[arin-ppml] Policy Proposal 102: Reduce and Simplify IPv4 Initial Allocations
William Herrin wrote:
> On Mon, Nov 9, 2009 at 2:24 PM, Ted Mittelstaedt <tedm at ipinc.net> wrote:
>> William Herrin wrote:
>>> But that's entirely beside the point. Single-homed entities require
>>> zero routes in the DFZ to function as designed on a day to day basis
>>> while multihomed entities require at least one. That was the point.
>> Except that there are significant business/economic problems with it
>> working the way your describing.
>> While it is true that a single homed entity that qualifies under 188.8.131.52 for
>> a /20 CAN have their single upstream feed advertise that /20 under
>> the upstream's AS, in practice this is almost never done.
> You misrepresent my position. Single-homed ISPs who can't justify a
> /20 generally consume -zero- routes in the DFZ today. Each one who
> gets IP addresses under your proposal consumes at least one more route
> than zero. Contrarily, multihomed ISPs each consume at least one route
> in the table today, despite not getting addresses from ARIN. They're
> likely to consume the same or fewer routes after getting ARIN
> addresses and renumbering out of their ISP /24's (as required by your
Bill, I hate to point it out to you but you did not make any statement
of /20 in your post of the 6th, you were speaking generally and I
responded by pointing out out that everything /20 and above didn't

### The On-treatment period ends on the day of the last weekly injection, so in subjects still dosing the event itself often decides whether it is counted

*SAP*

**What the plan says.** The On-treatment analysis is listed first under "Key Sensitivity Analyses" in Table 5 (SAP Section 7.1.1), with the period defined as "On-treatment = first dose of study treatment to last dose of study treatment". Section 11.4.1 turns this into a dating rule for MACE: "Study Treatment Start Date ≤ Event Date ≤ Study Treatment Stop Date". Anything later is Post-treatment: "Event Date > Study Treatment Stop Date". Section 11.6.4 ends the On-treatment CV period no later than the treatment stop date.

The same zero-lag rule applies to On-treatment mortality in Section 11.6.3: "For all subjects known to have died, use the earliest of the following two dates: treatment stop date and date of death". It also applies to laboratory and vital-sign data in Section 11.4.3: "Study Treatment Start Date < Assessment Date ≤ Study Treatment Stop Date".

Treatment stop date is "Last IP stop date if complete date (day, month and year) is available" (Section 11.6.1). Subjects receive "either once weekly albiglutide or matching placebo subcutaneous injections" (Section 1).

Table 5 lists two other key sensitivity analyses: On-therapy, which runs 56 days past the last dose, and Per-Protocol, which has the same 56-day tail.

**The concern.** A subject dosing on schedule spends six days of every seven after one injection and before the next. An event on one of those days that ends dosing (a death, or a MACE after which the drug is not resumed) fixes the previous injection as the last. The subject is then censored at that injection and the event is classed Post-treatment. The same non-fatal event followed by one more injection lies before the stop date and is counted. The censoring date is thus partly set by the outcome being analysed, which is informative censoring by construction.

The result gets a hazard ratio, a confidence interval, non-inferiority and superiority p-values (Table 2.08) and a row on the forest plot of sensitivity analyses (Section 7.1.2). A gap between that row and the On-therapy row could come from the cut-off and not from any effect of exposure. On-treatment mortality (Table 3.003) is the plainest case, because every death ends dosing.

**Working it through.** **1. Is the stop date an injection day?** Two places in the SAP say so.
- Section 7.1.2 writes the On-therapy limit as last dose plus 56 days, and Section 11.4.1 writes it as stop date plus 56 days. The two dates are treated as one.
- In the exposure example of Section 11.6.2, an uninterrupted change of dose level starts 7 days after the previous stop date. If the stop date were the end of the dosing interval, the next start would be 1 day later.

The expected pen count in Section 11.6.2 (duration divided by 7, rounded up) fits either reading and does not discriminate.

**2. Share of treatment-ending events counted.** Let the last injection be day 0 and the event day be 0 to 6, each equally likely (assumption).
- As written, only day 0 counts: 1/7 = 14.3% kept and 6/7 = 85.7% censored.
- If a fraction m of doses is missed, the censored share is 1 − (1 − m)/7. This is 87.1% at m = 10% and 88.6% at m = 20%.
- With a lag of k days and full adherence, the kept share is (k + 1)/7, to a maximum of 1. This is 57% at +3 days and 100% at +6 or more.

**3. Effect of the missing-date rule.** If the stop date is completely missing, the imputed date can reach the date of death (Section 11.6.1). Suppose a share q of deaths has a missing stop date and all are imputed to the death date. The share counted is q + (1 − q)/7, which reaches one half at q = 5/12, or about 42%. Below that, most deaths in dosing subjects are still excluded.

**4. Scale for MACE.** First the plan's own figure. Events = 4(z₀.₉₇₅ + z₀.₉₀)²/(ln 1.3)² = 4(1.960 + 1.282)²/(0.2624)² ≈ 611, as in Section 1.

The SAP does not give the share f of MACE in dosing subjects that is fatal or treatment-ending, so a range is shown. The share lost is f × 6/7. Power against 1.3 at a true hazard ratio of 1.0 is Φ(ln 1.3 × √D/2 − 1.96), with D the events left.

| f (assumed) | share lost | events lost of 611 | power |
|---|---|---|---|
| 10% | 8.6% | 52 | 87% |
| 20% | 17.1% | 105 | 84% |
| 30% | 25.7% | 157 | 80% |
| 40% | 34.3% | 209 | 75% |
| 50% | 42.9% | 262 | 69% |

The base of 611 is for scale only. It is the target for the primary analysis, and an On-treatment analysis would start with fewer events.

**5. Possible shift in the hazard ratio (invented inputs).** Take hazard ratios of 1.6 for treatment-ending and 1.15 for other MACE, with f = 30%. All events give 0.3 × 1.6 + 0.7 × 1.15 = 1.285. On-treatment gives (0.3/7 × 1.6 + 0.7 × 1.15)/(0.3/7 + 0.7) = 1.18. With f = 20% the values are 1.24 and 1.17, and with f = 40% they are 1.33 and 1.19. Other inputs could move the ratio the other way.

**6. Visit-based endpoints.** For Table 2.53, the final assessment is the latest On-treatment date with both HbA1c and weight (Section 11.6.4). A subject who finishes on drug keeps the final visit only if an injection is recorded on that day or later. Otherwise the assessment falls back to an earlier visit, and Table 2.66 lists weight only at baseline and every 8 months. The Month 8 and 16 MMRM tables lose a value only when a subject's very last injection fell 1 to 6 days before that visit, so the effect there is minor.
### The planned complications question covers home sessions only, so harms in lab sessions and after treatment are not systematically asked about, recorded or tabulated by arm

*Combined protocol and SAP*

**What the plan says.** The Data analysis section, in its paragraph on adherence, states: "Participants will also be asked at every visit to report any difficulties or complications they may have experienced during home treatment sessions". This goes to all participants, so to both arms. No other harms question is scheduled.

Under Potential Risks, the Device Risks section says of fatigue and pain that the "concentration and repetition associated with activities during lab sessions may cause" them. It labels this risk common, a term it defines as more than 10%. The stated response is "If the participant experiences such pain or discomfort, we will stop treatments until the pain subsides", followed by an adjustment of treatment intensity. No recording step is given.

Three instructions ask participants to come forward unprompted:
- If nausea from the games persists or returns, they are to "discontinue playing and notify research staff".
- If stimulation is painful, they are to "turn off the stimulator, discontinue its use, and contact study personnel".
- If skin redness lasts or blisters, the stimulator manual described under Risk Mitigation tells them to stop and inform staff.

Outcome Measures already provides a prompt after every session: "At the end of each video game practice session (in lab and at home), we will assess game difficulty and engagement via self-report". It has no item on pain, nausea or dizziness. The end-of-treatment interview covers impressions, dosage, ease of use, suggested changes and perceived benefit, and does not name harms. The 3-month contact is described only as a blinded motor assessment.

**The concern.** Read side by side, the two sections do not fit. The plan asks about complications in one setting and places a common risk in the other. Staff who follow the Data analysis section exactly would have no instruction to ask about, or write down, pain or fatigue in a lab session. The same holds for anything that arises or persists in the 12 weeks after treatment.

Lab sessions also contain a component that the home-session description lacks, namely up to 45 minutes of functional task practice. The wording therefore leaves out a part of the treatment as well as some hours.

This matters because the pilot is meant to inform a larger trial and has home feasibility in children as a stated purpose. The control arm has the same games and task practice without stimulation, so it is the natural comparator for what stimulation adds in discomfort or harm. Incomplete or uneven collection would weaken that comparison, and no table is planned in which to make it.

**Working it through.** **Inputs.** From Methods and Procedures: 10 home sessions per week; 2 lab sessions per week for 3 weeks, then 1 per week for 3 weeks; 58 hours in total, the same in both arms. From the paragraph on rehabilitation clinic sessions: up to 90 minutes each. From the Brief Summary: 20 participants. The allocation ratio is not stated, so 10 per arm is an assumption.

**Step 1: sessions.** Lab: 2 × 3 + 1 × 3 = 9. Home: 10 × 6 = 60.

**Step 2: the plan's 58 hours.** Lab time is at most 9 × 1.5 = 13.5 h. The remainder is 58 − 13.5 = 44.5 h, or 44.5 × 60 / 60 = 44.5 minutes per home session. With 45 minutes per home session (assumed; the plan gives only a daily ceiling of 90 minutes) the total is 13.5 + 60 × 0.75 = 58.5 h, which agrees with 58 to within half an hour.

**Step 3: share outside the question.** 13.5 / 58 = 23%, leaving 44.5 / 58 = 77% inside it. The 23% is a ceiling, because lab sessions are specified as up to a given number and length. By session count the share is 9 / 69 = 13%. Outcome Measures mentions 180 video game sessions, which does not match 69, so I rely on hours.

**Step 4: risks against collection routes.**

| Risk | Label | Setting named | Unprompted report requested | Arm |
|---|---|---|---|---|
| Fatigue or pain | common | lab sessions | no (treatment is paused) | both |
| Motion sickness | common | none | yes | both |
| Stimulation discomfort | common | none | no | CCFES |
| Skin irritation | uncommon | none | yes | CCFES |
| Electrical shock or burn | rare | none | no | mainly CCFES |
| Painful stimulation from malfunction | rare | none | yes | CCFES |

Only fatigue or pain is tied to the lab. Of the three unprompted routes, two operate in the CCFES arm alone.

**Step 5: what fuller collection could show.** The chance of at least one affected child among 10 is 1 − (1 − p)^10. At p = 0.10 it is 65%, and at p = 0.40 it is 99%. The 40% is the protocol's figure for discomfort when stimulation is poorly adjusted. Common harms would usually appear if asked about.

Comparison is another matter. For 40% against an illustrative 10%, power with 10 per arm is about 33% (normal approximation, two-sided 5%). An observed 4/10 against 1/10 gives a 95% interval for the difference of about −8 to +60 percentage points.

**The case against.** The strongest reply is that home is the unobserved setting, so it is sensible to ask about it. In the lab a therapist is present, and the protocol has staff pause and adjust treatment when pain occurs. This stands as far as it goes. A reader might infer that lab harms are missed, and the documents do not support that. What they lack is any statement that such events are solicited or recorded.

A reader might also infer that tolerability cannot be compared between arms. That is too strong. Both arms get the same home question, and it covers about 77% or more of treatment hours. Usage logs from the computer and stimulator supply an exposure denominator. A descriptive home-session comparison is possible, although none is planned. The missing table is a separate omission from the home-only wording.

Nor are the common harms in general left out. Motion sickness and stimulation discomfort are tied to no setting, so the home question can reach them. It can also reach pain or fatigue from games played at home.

follow this general statement. So, I didn't misrepresent your statement
, I merely only responded to the part of it concerning ISP's ABOVE the
/21 boundary. :-)
Seriously, sure - ISP's who hold a /21 or below from an upstream AND
who take advantage of this policy will cause a new DFZ entry where there
was none before.
However, multihomers who qualify for a /22 right now are completely
free to KEEP that /22 and go get another /22, when requesting an
additional allocation. Thus, creating 2 DFZ entries.
Under this proposal we put a stop to that. Multihomers no longer exist
as a special class, when ANYONE gets a /22 and then goes and requests
an additional allocation, they will have to return that first /22 to get
their /21. Thus, knocking then back down to 1 DFZ entry.
This policy giveth with the left hand and taketh away with the right
hand. It is, as they say, "a wash"
> I respectfully decline to debate whether /20 is a wise boundary above
> which orgs should be able to get PI space regardless of multihoming.
> Good or bad, it is the starting point from which your proposal is
Some would look at this discussion and make the observation that the
ARIN community doesn't give much beyond a rat's ass about slimming the
DFZ down. ;-)
Because if they did, then ALL increasing allocations up to a /8 would
MANDATE renumber and return.
>>> If I hear different from the likes of Verizon and AT&T, I'll drop my
>> Would you be willing to drop your opposition if you DON'T hear opposition
>> from the likes of Verizon and AT&T? After all, if they figure it isn't
>> going to make much difference to the DFZ, then they have every incentive to
>> remain neutral.
> If I hear support from ISPs that are spending millions on DFZ routers
> every year, I'll change my position to support. Otherwise, I'll
> imagine myself in their shoes and ask: what would Bill Herrin want?
> Bill Herrin wouldn't want to buy expensive new equipment any sooner
> than he has to, especially not because someone else changed the rules.
Now come, now Bill. We all change the rules to help each other out,
that is the point of this. You and your ISP or your employers or
whatever all cost the rest of us money, too - your existence costs
people money. Please don't circle the wagons here, we are going to have
enough of that post-IPv4 runout.